At­lanta may­oral can­di­dates par­tic­i­pate in LGBT fo­rum

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Out Front The­atre is no stranger to play­ing host to plays or mu­si­cals rife with po­lit­i­cal con­tro­versy, but in late Au­gust it was po­lit­i­cal the­ater to take the stage.

Nine of At­lanta’s can­di­dates par­tic­i­pated in the At­lanta LGBTQIA Youth May­oral Fo­rum on Aug. 29, spon­sored by Lost-nFound Youth, Join­ing Hearts, Rain­bros., Point Foun­da­tion, Pride Al­liance, Cre­ative Ap­proach, Ge­or­gia State Univer­sity Al­liance for Sex­ual and Gen­der Di­ver­sity and the Emory LGBT Alumni. No­tably ab­sent was At­lanta City Coun­cil­man Kwanza Hall, and City Coun­cil­woman Mary Nor­wood missed a large por­tion due to an­other en­gage­ment.

James Brian Yancey, founder of Rain­bros., mod­er­ated the dis­cus­sion, and kicked things off with a ques­tion about the rain­bow cross­walks re­cently in­stalled at the in­ter­sec­tion of 10th Street and Pied­mont Av­enue. Most of the can­di­dates agreed it was an ap­pro­pri­ate use of funds — though Michael Ster­ling said he would have rather used pri­vate funds.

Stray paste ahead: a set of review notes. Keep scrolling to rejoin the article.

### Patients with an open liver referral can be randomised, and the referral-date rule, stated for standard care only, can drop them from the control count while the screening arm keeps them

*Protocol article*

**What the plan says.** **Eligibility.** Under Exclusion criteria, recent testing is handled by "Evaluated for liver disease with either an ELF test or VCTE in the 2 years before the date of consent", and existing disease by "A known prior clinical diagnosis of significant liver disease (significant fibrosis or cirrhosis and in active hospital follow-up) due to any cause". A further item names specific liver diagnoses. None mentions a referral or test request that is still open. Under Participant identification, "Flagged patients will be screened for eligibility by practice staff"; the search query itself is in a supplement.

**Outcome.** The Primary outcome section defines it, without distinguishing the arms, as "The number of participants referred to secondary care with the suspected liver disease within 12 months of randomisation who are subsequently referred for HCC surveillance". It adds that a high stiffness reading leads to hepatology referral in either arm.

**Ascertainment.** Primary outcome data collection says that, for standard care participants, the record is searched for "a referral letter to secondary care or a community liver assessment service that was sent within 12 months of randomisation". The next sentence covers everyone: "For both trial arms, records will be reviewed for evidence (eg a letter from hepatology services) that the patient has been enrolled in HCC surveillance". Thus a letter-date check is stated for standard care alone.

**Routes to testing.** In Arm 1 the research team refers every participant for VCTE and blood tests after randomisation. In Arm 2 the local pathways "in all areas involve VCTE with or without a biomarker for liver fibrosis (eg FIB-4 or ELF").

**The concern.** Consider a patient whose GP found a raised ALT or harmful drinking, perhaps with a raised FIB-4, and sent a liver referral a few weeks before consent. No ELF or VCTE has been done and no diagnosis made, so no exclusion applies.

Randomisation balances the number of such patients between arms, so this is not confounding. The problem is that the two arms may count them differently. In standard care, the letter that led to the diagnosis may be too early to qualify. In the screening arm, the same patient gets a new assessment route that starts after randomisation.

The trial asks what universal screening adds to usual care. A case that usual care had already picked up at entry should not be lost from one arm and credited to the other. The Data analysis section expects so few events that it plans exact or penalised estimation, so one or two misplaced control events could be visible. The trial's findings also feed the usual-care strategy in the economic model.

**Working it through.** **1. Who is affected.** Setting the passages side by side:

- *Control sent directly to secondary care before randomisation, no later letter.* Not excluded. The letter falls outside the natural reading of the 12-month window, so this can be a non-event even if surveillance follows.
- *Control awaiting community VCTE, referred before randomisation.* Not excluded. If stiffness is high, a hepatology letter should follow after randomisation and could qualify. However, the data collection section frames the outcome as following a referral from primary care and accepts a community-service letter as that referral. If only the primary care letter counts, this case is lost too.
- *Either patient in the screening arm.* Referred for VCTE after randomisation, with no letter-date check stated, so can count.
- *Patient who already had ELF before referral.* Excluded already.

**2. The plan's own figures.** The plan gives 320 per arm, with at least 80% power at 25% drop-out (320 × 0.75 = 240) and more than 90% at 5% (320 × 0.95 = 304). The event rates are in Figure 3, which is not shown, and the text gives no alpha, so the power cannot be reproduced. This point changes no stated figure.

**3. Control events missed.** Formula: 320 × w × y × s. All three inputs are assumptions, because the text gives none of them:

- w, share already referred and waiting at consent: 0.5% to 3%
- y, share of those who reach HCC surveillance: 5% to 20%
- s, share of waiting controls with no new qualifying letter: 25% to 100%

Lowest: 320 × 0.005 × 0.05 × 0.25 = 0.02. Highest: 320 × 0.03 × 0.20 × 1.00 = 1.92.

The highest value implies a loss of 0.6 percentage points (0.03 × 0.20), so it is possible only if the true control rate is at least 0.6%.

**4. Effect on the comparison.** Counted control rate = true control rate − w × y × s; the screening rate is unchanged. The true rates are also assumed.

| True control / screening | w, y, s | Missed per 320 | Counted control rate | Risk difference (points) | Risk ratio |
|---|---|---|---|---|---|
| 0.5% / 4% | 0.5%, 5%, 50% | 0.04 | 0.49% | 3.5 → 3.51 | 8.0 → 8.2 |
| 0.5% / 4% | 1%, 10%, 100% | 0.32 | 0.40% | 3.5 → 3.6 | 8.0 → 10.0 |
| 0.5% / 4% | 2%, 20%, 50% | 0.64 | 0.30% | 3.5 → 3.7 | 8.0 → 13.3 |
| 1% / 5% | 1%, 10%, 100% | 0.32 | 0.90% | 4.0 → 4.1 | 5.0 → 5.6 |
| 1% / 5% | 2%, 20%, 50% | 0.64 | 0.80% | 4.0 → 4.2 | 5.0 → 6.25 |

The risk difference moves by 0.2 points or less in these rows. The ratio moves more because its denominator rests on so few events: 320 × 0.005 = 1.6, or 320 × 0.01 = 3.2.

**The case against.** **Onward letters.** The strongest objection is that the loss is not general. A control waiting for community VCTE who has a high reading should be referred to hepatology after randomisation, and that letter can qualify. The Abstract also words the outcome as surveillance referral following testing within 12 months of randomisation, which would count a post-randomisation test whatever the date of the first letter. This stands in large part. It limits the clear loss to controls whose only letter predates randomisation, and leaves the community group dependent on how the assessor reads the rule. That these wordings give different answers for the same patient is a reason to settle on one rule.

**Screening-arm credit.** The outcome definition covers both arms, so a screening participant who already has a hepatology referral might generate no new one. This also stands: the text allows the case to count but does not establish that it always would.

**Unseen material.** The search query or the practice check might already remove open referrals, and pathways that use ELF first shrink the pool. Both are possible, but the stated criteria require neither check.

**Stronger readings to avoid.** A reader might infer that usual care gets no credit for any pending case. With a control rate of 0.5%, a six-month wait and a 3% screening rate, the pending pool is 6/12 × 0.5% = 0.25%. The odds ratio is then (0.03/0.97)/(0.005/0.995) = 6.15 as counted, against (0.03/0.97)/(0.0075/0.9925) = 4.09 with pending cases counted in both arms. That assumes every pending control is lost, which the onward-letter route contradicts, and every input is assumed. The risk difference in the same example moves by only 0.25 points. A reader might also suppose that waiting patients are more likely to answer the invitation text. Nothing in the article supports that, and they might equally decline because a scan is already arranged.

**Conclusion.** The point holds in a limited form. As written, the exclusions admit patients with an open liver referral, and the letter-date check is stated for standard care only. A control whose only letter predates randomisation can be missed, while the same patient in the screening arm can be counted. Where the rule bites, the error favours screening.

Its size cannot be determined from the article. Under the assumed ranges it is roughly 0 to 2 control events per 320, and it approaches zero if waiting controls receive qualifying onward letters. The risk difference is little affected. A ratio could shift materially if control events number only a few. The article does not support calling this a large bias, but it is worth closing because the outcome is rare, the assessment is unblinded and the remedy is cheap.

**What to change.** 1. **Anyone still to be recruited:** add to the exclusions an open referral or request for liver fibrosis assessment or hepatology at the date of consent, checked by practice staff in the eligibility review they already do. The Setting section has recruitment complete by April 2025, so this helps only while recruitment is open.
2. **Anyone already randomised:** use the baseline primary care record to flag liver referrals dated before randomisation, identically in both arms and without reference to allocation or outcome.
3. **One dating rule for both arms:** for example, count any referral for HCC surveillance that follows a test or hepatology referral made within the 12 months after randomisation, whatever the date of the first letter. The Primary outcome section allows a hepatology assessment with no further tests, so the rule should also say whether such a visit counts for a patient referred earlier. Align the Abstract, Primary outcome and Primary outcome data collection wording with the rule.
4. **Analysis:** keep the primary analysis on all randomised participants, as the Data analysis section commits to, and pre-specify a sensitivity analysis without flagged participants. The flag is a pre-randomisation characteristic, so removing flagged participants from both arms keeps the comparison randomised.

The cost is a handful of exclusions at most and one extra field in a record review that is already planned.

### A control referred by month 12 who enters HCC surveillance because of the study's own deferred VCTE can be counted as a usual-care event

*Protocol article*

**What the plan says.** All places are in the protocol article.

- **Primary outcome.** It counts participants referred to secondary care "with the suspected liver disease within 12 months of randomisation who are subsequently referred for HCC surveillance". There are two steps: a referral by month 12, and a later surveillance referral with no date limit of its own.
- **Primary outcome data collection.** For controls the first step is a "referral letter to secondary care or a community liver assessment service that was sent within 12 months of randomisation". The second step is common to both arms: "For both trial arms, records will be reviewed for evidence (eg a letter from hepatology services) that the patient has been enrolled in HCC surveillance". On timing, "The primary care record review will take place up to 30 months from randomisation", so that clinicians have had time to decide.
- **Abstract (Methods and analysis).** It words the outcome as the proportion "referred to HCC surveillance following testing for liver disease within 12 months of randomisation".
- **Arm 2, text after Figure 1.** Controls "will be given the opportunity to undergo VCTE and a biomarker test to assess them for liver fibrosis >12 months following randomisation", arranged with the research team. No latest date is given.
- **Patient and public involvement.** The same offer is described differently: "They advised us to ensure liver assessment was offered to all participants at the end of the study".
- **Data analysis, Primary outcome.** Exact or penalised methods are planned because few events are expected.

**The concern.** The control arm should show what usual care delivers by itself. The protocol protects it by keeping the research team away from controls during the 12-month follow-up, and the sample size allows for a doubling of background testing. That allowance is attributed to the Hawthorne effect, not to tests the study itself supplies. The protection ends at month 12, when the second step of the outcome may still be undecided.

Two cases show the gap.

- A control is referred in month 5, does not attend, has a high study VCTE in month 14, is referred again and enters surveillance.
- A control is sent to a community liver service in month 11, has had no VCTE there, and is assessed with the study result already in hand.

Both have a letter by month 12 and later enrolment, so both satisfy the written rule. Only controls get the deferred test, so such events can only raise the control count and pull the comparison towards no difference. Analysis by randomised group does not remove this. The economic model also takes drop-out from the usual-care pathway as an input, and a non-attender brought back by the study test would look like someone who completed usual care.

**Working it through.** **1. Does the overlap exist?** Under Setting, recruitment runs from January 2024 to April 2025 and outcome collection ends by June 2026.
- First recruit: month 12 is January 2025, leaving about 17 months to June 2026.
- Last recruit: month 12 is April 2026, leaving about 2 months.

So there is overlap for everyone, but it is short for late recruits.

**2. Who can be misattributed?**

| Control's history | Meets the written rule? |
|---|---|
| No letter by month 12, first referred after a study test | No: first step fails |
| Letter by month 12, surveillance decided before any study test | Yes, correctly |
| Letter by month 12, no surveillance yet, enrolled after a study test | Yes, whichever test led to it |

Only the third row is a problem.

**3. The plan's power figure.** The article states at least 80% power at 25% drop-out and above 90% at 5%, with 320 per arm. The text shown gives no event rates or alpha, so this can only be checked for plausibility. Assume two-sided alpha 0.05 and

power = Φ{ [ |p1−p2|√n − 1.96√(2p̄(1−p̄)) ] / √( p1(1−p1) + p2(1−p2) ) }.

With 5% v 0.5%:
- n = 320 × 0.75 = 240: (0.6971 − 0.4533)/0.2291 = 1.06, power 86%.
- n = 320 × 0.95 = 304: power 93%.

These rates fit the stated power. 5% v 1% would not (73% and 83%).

“I think that it is im­por­tant that we openly say who we are, and I think that al­though it’s a sym­bolic ges­ture, I think that it’s ex­tremely im­por­tant, es­pe­cially in the heart of our city, for peo­ple to know that as a city, we are in­clu­sive and we re­spect a di­ver­sity of peo­ple,” At­lanta City Coun­cil­woman Keisha Lance Bot­toms said.

For­mer At­lanta Chief Op­er­at­ing Of­fi­cer Peter Aman echoed her sen­ti­ments, say­ing the city needs both ser­vices and “tan­gi­ble sym­bols” to share its mes­sage of stand­ing up for its LGBT com­mu­nity.

One of the ar­eas of high­est con­cern to LGBT youth in the au­di­ence was that of youth home­less­ness. It’s an area that for­mer At­lanta City Coun­cil Pres­i­dent Cathy Woolard, one of two openly LGBT mayor- al can­di­dates, knows per­son­ally, hav­ing run away from home at age 15.

“We failed to pre­pare hous­ing for an ar­ray of sit­u­a­tions for peo­ple — home­less youth, peo­ple who live in poverty, se­niors,” she said. “I set out on a pe­riod of self-de­struc­tion that I think a lot of you have prob­a­bly ex­pe­ri­enced … We have to find safe places for kids un­til they can fig­ure their way out of there.”

Other is­sues brought up dur­ing the dis­cus­sion in­cluded trans­gen­der “bath­room bills,” how can­di­dates felt about the pres­i­dent’s tweeted trans­gen­der mil­i­tary ban — all nine present said they did not sup­port it — and HIV is­sues.

‘Ex­ag­ger­ated ig­no­rance’

Ster­ling called Ge­or­gia’s HIV crim­i­nal­iza­tion laws “ex­ag­ger­ated ig­no­rance” based on a “fun­da­men­tal lack of un­der­stand­ing of how HIV and AIDS are spread.”

For­mer State Sen. Vin­cent Fort called the laws ho­mo­pho­bic, and ref­er­enced a res­o­lu­tion he in­tro­duced in the state Leg­is­la­ture to form a study com­mit­tee on the topic.